The incidence of lung cancer increased dramatically during the 20th century as a direct result of the tobacco epidemic. In women, smoking prevalence and deaths from lung cancer continue to increase, and more women now die of lung cancer than breast cancer in the USA and the UK.
Once lung cancer advanced, it usually causes more noticeable
symptoms such as back pain, headache, weight loss, fatigue and so on. Bone pain is also common because that tends where lung cancer to spread first. although the majority of people diagnosed with lung cancer don’t experience obvious symptoms in its early stage before it spreads, some people may present with these early signs of lung cancer. However, these symptoms may be associated with many other conditions and are rarely signs of lung cancer. Still, it is important to be aware of unexplained changes or difficulty in breathing. So here is the list of 7 early signs of lung cancer.
This is the most common early symptom. It is often dry but secondary infection may cause purulent sputum. A change in the character of a smoker’s cough, particularly if associated with other new symptoms, should always raise suspicion of lung cancer.
2. Coughing out blood (haemoptysis)
Haemoptysis (coughing out blood) is common, especially with central bronchial tumours. Although it may be caused by bronchitis infection, haemoptysis in a smoker should always be investigated to exclude lung cancer. Occasionally, central tumours invade large vessels, causing sudden massive haemoptysis that may be fatal.
Breathlessness may be caused by collapse or pneumonia, or by tumor causing a large pleural effusion or compressing a phrenic nerve and leading to diaphragmatic paralysis.
4. Chest pain
If lung cancer is spread to the chest wall or chest cavity or caused swollen of lymph nodes in that area, it can cause aching pain In the chest, back and the tip of the shoulder. Chest pain that is caused by lung cancer tends to get worse when you cough, laugh or breathe deeply.
Because chest pain can be a sign of several serious conditions, it is important to consult the doctor. If you have any unexplained discomfort in chest or chest pain that persist for a long period need to be investigated. Or if you are experiencing any other symptoms of heart failure such as sudden severe compressive chest pain, sweating, nausea, shortness of breath- that required immediate medical attention.
5. Hoarseness or wheezing
Breathing issues that are associated with lung cancer that always does not present as shortness of breath. They might show something like hoarseness of the voice or wheezing. if you experience any persistence change in breathing please do have a medical visit once.
6. Weight loss and loss of appetite
Lung cancer patient always experiences with the loss of appetite and unexplained weight loss. Patients receiving chemotherapy may experience with these symptoms; nausea, vomiting, taste changes, or diarrhea, which contribute to weight loss. Psychological distress is also one of the main cause of weight loss in the lung cancer patient.
7. Feeling tired or weak
Everyone experience tiredness, but usually feelings go away after good night sleep. In the lung cancer patient, the feeling does not go away even after deep sleep or rest. It may be related to the spread of cancer or it can be also the side effect of the treatment. It may lead to difficulty in promoting the everyday task. It is due to stress, sleep problem, pain, depression or anxiety and many more. This is also one of the early signs of lung cancer.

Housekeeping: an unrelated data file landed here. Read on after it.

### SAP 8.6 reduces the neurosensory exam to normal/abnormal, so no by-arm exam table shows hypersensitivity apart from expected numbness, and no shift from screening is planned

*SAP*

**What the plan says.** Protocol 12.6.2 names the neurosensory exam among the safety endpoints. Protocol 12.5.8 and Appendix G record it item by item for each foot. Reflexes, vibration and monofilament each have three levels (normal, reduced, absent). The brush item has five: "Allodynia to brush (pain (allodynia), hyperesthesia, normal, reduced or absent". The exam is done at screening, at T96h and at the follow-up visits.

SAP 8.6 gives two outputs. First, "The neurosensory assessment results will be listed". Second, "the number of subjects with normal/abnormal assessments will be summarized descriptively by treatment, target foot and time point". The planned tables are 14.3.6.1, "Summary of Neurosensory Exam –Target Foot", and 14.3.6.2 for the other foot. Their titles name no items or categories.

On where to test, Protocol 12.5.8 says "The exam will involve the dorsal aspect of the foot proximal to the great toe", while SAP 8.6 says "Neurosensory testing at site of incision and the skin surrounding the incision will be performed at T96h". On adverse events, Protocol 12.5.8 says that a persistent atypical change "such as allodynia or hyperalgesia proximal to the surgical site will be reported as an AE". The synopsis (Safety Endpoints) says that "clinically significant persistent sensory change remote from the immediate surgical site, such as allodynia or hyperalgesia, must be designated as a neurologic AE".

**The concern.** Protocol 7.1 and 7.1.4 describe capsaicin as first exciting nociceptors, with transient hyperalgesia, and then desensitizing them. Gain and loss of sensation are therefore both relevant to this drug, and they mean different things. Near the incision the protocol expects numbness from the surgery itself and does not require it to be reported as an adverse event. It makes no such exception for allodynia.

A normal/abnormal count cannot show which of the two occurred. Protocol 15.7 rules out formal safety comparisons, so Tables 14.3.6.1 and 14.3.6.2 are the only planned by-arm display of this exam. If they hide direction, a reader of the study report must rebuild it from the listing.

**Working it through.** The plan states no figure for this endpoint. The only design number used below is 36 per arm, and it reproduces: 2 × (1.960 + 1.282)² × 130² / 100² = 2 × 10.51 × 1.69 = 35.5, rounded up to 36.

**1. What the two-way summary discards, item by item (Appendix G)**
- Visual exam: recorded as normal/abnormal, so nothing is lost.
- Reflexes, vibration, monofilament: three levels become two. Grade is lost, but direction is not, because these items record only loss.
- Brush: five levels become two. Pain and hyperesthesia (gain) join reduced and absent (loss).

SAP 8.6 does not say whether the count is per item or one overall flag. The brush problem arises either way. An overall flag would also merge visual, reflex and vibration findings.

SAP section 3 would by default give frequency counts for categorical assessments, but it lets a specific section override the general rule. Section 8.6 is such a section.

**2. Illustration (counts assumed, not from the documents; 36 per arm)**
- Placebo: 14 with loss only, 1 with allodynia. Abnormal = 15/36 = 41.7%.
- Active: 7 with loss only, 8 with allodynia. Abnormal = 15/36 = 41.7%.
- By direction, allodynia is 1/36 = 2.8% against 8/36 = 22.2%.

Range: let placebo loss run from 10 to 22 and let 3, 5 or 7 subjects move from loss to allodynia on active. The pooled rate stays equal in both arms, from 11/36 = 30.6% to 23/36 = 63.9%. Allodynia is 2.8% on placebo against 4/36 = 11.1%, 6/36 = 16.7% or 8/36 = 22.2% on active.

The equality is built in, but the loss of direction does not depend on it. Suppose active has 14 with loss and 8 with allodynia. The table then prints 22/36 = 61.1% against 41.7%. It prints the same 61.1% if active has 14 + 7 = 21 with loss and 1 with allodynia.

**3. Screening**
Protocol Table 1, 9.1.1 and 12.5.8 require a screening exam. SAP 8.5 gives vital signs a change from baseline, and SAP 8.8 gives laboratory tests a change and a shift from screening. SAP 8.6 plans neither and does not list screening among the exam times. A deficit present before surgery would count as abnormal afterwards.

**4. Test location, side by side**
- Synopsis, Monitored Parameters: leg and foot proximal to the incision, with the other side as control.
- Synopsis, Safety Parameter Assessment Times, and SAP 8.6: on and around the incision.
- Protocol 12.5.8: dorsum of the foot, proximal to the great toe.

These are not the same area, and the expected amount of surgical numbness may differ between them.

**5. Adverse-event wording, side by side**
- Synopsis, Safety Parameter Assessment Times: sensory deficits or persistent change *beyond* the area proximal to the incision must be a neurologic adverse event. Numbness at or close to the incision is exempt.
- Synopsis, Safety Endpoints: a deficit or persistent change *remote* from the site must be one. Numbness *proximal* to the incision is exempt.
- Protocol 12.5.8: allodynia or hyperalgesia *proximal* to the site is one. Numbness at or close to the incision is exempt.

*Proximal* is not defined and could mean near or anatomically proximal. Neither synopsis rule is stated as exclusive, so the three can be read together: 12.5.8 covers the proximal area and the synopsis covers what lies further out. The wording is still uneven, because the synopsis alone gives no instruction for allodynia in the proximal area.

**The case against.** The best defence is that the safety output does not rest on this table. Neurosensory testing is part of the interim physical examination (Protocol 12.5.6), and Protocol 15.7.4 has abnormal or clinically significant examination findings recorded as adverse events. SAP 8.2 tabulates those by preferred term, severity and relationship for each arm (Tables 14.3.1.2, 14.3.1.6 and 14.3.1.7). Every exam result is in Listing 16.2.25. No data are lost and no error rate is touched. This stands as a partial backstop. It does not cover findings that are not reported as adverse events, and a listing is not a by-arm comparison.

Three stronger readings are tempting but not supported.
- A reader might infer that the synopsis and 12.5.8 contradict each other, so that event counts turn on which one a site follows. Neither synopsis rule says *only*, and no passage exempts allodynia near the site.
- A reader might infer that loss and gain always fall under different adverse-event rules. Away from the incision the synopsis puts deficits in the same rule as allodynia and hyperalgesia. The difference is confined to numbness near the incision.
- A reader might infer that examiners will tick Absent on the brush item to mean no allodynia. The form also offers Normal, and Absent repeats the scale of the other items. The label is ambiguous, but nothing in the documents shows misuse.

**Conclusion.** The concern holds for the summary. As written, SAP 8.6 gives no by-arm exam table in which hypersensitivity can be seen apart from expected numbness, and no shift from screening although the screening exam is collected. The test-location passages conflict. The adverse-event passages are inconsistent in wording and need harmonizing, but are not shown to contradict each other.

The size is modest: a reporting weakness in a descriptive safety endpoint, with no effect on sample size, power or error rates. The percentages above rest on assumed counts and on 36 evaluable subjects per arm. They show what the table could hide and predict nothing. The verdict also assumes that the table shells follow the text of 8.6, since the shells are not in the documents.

Lung cancers arise from the bronchial epithelium or mucous glands. When the tumors occur in a large bronchus, symptoms arise early but tumors originating in a peripheral bronchus can grow very large without producing symptoms, resulting in delayed diagnosis. Peripheral squamous tumors may undergo central necrosis and cavitation and may resemble a lung abscess on X-ray. Lung cancer may involve the pleura directly or by the lymphatic spread and may extend into the chest wall, invading the intercoastal nerves or the brachial plexus and causing pain. Lymphatics spread to mediastinal and supraclavicular lymph nodes often occurs before diagnosis. Bloodborne metastases occur most commonly in liver, bone, brain, adrenals, and skin. Even a small primary tumor may cause widespread metastatic deposits and this is a particular characteristic of small-cell lung cancers.
The main aims of investigation are to confirm the diagnosis, establish the histological cell type and define the extent of the disease.
Lung cancer produces a range of appearances on chest X-ray, from lobar collapse to mass lesions, effusion or malignant rib destruction. CT should be performed early, as it may reveal mediastinal or metastatic spread and is helpful for planning biopsy procedures. E.g in establishing whether a tumour is accessible by bronchoscopy or percutaneous CT-guided biopsy.
Biopsy and histopathology
Surgical resection carries the best hope of long-term survival but some patients treated with radiotherapy and chemotherapy also achieve prolonged remission` or cure. In over 75% of cases, treatment with the aim of cure is not possible or is inappropriate due to extensive spread or comorbidity. Such patients are offered palliative therapy and best supportive care. Radiotherapy and, in some cases, chemotherapy can relieve symptoms
- Surgical treatment
- Laser therapy and stenting
- General aspects of management
The overall prognosis in lung cancer is very poor, 70% of patients dying within a year of diagnosis and only 6-8% surviving 5 years after diagnosis. The best prognosis is with well-differentiated squamous cell tumors that have not metastasized and are amenable to surgical resection.